But I don’t think that I had ever heard a definition for the concept of an elegant proof. Therein lies the beauty of Strogatz’s new book: while most of the concepts he covers will be familiar territory for the mathy folks who read this blog, each of the 30 chapters contains a pearl of wisdom, or an interesting factoid, or an eloquent sentence that makes you realize he’s as good with words as he is with numbers.

For instance, you probably didn’t know this about the distribution of heights on the online dating site OkCupid:

…the heights reported by both sexes follow bell curves, as expected. What’s surprising, however, is that both distributions are shifted about two inches to the right of where they should be. So either the people who join OkCupid are unusually tall, or they exaggerate their heights by a couple of inches when describing themselves online.

The chapters within the book are short and, as Strogatz admits, are not dependent on one another. You could start at Chapter 10, “Working Your Quads,” and it wouldn’t matter if you had read any of the nine chapters that precede it.

All in all, The Joy of x is breezy and fun, and while it won’t significantly further the education of a mathematician, it will provide some entertainment. And for the non-mathematician, it provides a nice overview of mathematics “from one to infinity,” covering everything from numbers to geometry to calculus, giving adults a second chance at the subject.

### Garrison Keillor Reads Math Poem

As Garrison Keillor said, “Here’s a poem for today by Mary Cornish, entitled Numbers.” (Or maybe you’d prefer to hear GK read the poem on The Writer’s Almanac.)

Numbers, by Mary Cornish

I like the generosity of numbers.
The way, for example,
they are willing to count
anything or anyone:
two pickles, one door to the room,
eight dancers dressed as swans.
I like the domesticity of addition—
add two cups of milk and stir
the sense of plenty: six plums
on the ground, three more
falling from the tree.

And multiplication’s school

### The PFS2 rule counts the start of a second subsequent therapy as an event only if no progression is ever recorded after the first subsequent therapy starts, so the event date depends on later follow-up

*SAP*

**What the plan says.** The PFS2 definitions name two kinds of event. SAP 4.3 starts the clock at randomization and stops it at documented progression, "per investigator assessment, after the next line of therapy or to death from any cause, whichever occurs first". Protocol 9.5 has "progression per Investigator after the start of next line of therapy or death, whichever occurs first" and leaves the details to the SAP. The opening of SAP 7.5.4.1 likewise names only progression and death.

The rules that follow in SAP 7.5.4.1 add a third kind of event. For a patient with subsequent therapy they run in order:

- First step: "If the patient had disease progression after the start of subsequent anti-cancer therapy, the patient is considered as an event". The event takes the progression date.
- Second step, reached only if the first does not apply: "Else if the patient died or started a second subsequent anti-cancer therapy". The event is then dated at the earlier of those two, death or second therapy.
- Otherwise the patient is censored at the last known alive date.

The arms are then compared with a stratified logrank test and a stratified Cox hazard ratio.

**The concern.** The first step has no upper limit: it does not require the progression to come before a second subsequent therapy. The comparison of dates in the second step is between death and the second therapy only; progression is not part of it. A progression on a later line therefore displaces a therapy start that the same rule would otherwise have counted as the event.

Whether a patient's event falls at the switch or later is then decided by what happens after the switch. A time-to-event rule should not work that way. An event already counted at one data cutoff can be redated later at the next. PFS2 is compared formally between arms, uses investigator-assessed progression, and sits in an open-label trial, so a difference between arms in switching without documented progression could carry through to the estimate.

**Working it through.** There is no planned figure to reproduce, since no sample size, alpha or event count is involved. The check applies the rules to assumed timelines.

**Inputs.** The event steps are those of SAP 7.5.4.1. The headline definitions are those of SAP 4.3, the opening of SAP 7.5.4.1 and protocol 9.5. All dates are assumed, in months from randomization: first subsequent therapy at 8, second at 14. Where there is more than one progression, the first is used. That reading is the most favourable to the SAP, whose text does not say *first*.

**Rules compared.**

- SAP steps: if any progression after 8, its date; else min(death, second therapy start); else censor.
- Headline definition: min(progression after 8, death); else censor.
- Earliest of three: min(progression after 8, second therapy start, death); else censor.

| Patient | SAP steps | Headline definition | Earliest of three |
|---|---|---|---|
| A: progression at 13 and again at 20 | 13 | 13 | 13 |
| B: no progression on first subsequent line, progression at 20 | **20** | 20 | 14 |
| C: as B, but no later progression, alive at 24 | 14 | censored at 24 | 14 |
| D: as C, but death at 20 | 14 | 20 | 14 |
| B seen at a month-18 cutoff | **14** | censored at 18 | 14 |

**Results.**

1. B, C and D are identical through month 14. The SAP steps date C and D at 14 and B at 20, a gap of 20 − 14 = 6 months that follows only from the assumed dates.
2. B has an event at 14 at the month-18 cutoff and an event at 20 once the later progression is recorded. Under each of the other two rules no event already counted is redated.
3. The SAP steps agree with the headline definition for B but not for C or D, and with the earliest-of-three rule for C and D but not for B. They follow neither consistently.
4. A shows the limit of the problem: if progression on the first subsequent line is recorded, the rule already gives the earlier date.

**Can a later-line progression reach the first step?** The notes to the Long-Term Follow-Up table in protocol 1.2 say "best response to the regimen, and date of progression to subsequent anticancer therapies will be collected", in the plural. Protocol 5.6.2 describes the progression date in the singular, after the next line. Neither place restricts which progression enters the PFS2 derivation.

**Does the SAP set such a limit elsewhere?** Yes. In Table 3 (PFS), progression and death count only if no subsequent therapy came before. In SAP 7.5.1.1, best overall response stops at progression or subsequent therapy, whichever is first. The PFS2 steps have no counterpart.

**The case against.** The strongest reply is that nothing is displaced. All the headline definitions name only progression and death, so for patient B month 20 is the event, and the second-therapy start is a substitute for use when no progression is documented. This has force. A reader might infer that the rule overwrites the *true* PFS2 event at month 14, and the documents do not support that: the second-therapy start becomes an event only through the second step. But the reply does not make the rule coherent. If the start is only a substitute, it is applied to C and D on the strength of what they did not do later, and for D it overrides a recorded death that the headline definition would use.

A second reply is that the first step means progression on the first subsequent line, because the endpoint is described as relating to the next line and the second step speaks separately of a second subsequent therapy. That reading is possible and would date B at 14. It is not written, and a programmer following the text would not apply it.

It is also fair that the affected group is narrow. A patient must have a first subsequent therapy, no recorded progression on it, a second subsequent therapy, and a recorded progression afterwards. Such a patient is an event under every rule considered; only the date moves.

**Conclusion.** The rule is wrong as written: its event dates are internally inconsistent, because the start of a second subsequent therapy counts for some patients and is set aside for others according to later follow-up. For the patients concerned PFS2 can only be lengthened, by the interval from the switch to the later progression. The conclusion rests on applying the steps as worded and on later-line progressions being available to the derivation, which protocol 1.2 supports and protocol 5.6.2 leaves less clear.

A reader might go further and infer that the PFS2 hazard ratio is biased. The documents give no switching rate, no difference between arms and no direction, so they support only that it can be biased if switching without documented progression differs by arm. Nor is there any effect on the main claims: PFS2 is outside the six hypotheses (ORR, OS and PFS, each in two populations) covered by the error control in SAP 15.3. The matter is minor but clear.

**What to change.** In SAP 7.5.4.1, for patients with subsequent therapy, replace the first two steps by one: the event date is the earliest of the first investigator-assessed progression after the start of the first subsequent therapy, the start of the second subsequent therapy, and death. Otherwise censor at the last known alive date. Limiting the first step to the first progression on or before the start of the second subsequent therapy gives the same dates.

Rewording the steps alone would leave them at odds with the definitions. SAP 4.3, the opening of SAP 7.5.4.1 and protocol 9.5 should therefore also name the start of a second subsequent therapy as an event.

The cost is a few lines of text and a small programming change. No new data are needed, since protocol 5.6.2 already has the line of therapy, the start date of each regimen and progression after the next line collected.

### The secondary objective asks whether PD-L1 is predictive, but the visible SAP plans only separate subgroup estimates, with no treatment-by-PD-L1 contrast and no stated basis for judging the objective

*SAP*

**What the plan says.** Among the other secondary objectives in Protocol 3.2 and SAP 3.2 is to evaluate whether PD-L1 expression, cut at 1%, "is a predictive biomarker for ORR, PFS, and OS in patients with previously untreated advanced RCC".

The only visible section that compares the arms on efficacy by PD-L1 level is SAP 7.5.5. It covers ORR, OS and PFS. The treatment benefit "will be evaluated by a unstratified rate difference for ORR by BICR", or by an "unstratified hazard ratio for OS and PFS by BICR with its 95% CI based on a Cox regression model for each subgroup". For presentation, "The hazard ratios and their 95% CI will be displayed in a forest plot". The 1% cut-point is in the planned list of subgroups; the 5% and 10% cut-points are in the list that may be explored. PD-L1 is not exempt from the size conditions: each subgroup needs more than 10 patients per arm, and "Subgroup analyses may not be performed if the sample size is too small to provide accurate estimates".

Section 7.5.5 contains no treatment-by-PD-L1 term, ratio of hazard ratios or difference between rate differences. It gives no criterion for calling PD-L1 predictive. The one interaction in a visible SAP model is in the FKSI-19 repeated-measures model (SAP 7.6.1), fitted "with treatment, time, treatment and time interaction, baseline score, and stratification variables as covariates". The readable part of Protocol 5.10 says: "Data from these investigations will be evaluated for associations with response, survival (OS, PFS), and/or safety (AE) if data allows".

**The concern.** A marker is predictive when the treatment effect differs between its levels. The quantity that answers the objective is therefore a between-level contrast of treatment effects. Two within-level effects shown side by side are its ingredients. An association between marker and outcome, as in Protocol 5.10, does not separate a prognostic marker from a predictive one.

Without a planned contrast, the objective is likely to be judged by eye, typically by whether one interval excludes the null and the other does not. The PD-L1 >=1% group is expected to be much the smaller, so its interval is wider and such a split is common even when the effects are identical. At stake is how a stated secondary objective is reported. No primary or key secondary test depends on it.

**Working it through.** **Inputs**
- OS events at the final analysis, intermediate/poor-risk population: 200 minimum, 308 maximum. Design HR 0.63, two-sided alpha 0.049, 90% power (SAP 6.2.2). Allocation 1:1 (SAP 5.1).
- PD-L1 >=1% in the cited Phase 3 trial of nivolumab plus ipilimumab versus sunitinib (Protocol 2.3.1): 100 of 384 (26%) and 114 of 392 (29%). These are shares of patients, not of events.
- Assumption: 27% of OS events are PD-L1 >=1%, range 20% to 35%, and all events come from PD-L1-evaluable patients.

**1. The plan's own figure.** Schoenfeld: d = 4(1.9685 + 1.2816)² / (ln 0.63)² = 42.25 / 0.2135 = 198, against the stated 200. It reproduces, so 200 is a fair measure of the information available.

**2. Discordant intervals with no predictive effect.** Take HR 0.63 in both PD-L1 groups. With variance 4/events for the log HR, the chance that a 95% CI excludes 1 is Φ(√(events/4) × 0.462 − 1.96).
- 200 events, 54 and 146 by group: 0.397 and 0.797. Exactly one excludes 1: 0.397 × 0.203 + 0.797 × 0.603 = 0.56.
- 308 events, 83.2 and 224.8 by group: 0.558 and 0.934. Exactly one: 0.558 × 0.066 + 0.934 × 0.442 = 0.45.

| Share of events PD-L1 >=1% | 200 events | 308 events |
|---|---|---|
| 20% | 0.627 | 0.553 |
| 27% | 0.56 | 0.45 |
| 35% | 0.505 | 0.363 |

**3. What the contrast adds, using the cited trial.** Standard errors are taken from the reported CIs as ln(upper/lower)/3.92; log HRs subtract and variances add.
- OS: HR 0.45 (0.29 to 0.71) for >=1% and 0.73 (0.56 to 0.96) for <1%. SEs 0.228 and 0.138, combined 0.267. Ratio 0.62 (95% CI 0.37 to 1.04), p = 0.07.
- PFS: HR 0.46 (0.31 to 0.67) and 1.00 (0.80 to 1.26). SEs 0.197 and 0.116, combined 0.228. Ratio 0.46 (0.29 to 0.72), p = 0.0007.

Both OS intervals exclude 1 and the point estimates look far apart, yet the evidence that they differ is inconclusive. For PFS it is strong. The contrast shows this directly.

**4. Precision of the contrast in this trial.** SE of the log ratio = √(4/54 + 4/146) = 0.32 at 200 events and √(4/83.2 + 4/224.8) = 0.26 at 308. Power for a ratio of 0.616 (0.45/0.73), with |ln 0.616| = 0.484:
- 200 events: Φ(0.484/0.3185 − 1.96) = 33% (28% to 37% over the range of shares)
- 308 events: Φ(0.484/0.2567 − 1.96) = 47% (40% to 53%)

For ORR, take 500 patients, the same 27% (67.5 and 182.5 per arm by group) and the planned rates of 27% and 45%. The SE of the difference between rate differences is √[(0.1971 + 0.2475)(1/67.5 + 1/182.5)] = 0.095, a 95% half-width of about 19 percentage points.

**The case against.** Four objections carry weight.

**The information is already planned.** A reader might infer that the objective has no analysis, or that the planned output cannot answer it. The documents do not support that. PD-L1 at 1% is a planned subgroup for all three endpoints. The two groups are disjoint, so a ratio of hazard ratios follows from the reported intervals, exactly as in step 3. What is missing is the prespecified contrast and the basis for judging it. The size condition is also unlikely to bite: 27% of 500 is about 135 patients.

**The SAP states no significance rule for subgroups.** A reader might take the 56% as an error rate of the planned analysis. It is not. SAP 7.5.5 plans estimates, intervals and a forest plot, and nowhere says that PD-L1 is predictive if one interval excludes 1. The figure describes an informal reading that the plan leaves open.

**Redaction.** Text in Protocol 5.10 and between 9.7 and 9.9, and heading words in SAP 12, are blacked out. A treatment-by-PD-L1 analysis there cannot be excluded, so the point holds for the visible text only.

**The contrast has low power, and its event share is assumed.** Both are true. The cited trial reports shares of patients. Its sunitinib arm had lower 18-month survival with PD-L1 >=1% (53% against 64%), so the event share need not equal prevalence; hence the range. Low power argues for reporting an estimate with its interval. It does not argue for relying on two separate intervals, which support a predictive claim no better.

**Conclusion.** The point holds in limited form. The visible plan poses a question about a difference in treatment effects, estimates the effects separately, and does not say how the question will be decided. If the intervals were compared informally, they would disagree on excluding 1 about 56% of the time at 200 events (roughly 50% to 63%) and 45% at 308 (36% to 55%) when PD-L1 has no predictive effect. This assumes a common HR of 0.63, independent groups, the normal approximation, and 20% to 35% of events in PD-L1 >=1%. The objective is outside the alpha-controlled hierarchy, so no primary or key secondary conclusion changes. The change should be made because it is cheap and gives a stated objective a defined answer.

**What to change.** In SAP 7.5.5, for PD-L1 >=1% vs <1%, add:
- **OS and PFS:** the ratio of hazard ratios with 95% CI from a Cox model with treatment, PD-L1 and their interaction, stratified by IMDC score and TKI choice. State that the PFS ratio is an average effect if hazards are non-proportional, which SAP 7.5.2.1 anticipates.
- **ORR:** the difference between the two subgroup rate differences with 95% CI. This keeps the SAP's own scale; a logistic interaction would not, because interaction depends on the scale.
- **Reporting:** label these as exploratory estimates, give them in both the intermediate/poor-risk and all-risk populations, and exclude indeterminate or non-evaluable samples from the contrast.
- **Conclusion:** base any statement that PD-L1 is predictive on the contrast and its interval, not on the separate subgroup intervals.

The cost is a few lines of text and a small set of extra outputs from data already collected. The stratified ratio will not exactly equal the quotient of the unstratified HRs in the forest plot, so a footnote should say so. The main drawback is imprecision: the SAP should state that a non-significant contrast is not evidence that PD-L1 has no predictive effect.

of fish times fish,
whose silver bodies breed
of a boat.

Even subtraction is never loss,
five sparrows take away two,
the two in someone else’s
garden now.

There’s an amplitude to long division,
as it opens Chinese take-out
box by paper box,
a new fortune.

And I never fail to be surprised
by the gift of an odd remainder,
footloose at the end:
forty-seven divided by eleven equals four,
with three remaining.

Three boys beyond their mothers’ call,
two Italians off to the sea,
one sock that isn’t anywhere you look.

### If You’re Happy and You Know It…

Some neighbors recently told me that childless adults are happier than parents. When I mentioned this to a different friend (who is currently trying to become a parent), his response was, “Yeah, but the graph shows that parents don’t become really unhappy until the third child.”

A quick search did not yield the graph he mentioned, but it did provide a lot of contradictory information:

• A blog post by Philip Cohen claims that “children beget happiness, eventually.”
• A report from the Pew Research Center claims, “married people with children are about as happy as married people without children. And unmarried people with children are about as happy as unmarried people without children.” (This chart shows that marriage is a better predictor of happiness than children.)
• A Global Perspective on Happiness and Fertility by Margolis and Myrskyla indicates that people over 50 are happier than younger folks, regardless of the number of children; but among parents, those with 4+ kids are less happy than others.

So, I don’t know what to believe. All I know is that when my four-year-old son Eli created the following math joke last night, I was pretty happy.

What did the table say to the counter?
“Give me some numbers!”

Get it? Counters? They count!

Then today, while riding in the car, Eli’s twin brother Alex asked what language people speak in Europe. “I think they speak European,” he posited, “but Eli thinks they speak Urine.”

Who couldn’t be happy with wonderful moments like that?

For tolerating (another) story about my kids, here are a few funny quotes about happiness.

I didn’t know true happiness until I got married; but then it was too late.

Whoever said that money can’t buy happiness didn’t know where to shop. – Gertrude Stein

Happiness is good health and a bad memory. – Ingrid Bergmann

The Math Jokes 4 Mathy Folks blog is an online extension to the book Math Jokes 4 Mathy Folks. The blog contains jokes submitted by readers, new jokes discovered by the author, details about speaking appearances and workshops, and other random bits of information that might be interesting to the strange folks who like math jokes.

## MJ4MF (offline version)

Math Jokes 4 Mathy Folks is available from Amazon, Borders, Barnes & Noble, NCTM, Robert D. Reed Publishers, and other purveyors of exceptional literature.